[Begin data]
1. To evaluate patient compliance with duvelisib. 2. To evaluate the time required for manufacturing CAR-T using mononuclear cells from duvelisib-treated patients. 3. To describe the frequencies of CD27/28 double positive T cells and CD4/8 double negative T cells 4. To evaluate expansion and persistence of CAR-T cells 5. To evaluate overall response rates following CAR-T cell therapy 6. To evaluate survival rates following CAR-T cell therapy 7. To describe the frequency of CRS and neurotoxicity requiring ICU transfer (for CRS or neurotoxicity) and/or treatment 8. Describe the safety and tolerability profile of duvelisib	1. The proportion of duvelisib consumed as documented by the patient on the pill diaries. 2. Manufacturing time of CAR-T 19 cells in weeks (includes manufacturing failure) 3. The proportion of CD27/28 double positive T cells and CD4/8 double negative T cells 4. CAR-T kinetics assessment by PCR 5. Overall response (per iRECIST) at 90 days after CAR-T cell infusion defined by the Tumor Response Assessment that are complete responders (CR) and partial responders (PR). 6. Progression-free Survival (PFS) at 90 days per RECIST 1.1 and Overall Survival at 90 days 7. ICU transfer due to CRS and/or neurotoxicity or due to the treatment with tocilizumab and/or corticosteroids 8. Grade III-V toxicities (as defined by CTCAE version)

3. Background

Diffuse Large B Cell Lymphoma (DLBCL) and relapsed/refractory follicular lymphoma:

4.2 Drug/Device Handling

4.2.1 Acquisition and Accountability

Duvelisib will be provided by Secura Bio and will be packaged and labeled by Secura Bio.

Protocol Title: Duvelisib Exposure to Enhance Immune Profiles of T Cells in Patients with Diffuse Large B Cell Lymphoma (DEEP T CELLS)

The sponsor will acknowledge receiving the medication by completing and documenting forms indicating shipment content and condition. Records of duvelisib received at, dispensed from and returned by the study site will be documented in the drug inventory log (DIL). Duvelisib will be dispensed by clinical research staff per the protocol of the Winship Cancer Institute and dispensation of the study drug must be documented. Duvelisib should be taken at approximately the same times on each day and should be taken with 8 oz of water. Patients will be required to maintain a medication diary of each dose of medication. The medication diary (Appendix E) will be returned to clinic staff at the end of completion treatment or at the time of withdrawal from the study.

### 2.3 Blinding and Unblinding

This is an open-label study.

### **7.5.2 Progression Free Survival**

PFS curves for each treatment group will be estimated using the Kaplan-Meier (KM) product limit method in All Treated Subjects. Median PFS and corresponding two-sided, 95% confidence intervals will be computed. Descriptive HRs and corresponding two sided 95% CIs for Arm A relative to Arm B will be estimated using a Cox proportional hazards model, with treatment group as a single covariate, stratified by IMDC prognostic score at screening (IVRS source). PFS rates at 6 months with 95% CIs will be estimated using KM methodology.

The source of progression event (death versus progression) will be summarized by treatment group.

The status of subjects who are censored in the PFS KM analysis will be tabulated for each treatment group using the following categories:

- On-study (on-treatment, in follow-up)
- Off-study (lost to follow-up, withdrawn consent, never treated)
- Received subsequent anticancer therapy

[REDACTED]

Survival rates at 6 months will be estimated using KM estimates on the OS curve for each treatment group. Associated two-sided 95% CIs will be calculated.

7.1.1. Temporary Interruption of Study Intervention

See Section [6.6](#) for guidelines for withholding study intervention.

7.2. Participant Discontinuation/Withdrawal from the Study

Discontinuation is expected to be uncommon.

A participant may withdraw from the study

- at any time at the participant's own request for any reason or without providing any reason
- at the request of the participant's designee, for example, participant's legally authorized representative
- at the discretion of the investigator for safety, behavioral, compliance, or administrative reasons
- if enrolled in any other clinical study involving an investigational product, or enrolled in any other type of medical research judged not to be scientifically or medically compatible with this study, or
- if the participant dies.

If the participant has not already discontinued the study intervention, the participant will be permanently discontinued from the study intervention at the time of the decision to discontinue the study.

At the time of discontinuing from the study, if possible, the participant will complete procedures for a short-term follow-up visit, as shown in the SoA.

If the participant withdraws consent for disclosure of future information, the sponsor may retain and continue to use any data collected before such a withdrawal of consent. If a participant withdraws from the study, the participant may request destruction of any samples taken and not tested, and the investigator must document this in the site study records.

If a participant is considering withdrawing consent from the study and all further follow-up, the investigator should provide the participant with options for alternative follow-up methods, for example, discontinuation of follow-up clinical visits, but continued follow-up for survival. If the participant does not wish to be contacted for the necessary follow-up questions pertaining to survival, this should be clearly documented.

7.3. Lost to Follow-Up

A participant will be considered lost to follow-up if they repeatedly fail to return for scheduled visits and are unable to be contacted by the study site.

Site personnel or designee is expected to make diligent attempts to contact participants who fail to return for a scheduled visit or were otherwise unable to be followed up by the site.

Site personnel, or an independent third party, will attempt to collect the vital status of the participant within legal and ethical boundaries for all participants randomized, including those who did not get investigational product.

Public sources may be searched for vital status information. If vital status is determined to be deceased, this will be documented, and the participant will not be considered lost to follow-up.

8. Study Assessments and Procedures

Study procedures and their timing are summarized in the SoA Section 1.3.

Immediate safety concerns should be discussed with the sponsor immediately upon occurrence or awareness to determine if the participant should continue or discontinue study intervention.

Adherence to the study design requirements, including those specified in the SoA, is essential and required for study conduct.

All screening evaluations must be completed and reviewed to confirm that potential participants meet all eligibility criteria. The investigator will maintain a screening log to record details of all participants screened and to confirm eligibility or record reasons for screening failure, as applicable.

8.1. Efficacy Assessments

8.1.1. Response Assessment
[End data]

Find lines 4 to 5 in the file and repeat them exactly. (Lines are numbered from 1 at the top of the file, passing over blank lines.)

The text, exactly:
4.2 Drug/Device Handling

4.2.1 Acquisition and Accountability